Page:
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Maryland Manual, 1931
Volume 148, Page 53   View pdf image (33K)
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methods will have been determined by the experience of the Department
in the last few years.

it was not until 1927 that any constructive legislation was passed
to take care of the natural oyster bars. Funds for the rehabilitation of
these bars, in order that they may once more become productive, were
provided for at this session of the General Assembly, utilizing the gas-
oline tax on work boats, supplemented by a twenty thousand dollar
appropriation for shell planting. The Conservation Department in
carrying out this act, has been able to plant approximately three quart-
ers of a million bushels of shells and seed oysters a year.

It is believed that the production from the oyster bars will show a
marked increase in the next two years. (The annual reports of the
Conservation Department, which are available on application, give in
detail where oyster shell plantings have been made annually.)

1930 was a banner year as far as the catch of spat was concerned.
The catch was not only on shells planted during the spring of that year,
but it was also on those planted in years previous. Some sections of
the State were very urgent during the last session of the General As-
sembly to close a number of rocks against the taking of oysters this
coming year in order to give the young oysters a chance to mature. For
instance, a bill to close Tangier Sound entirely against scraping was
proposed but in view of the fact that dredging and scraping were cur-
tailed in other sections of the State, this bill was withdrawn by its

The longing grounds abound with young oysters and reports are
continually coming in that the dredging rocks in the Bay are showing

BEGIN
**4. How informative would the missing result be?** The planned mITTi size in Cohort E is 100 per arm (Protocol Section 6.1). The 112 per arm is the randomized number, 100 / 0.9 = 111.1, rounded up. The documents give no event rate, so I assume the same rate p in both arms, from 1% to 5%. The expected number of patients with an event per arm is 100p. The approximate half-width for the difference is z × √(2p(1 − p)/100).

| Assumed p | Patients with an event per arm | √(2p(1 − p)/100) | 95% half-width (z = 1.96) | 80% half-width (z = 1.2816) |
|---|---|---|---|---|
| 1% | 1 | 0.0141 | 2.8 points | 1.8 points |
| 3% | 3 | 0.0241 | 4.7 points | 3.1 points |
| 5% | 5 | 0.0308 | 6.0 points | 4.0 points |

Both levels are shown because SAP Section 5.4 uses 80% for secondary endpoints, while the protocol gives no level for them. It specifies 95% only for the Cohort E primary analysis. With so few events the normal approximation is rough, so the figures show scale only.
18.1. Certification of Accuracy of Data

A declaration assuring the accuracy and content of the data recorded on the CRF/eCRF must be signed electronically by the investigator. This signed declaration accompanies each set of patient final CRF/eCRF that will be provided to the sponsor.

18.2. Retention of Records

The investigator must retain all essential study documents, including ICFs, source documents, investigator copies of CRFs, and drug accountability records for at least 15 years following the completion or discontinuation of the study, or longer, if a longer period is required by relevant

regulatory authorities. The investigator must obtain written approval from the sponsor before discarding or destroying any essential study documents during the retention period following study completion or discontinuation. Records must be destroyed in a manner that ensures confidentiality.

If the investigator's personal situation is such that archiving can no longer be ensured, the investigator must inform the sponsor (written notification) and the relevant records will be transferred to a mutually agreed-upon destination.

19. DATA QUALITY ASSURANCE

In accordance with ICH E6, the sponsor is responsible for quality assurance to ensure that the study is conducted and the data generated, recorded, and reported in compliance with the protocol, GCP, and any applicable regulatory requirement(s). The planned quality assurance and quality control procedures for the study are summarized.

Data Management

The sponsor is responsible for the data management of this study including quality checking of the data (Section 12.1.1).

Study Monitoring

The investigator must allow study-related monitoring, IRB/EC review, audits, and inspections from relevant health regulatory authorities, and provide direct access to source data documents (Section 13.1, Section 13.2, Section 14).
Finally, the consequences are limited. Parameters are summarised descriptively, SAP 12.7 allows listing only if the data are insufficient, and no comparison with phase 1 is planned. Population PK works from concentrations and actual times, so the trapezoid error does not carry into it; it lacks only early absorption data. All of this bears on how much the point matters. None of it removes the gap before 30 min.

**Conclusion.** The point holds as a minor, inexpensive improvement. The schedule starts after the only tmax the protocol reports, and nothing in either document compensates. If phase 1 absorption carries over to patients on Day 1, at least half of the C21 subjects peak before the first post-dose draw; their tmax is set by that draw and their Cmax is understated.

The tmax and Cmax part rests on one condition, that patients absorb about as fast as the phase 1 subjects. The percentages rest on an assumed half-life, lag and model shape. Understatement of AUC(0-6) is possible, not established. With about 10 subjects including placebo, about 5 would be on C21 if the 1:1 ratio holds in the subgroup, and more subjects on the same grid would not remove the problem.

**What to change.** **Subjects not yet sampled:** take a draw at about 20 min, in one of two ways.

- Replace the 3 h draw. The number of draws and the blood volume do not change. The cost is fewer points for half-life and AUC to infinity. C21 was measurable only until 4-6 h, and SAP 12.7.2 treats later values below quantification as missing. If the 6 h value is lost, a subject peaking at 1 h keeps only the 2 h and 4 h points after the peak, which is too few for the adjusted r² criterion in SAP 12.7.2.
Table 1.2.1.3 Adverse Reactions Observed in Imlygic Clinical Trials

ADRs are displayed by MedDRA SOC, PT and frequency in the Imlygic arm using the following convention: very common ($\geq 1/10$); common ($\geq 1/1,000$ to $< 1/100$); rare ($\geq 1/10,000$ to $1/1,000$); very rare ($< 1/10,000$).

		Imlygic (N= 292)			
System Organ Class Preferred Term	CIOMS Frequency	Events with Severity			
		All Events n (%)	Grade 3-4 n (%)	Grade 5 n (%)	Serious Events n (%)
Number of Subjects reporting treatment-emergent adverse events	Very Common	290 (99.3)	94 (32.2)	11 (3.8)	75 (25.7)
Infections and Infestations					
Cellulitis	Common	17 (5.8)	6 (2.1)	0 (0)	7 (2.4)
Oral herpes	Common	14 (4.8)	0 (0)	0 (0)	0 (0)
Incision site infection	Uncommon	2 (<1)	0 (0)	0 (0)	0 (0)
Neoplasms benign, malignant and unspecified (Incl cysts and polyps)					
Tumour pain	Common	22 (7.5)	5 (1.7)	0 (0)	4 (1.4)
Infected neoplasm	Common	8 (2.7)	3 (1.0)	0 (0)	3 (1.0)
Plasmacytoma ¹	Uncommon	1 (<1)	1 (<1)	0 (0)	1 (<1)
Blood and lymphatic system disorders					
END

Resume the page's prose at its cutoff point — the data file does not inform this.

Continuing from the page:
up well. Conditions throughout the State waters, as far as oysters are
concerned, make it very much easier for the Department to advocate
legislation and further conserve the oysters and the Legislature of 1931
is almost a record one insofar as the enactment of conservation laws is

Below may be found a summary of the legislation passed in 1931.


The principal laws passed regarding oysters are as follows:
I..Chapter 517 closed the Potomac River against the use of dredges
or any similar instrument for the taking of oysters. This law had
already been passed by the State of Virginia and the Governor of Mary-
land is about to proclaim the Maryland law to be in effect.

This river will be closed against dredging by either State for at least
two years or until the next Legislature convenes, at which time the
advisability of keeping it closed longer will be determined.

This work was the result of a survey of the Potomac River, which
was authorized by the Legislature of 1929 under Joint Resolution No.

2..Scraping for oysters in the greater part of the Great Choptank
River is now prohibited due to the oystermen of Talbot and Dorchester
Counties getting together on this measure. In addition to curtailing
scraping in this river, there were further conservation measures passed
which reduced the length of oyster tong shafts to 27 feet and the weight
of scrapes to 70 pounds in those waters where scraping is still permitted.
The Choptank River being closed, most of the oystermen of lower
Dorchester County deemed it necessary to close Honga River against
scraping. Consequently Honga River and Tar Bay were also closed
against this method of catching oysters.


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Maryland Manual, 1931
Volume 148, Page 53   View pdf image (33K)
 Jump to  

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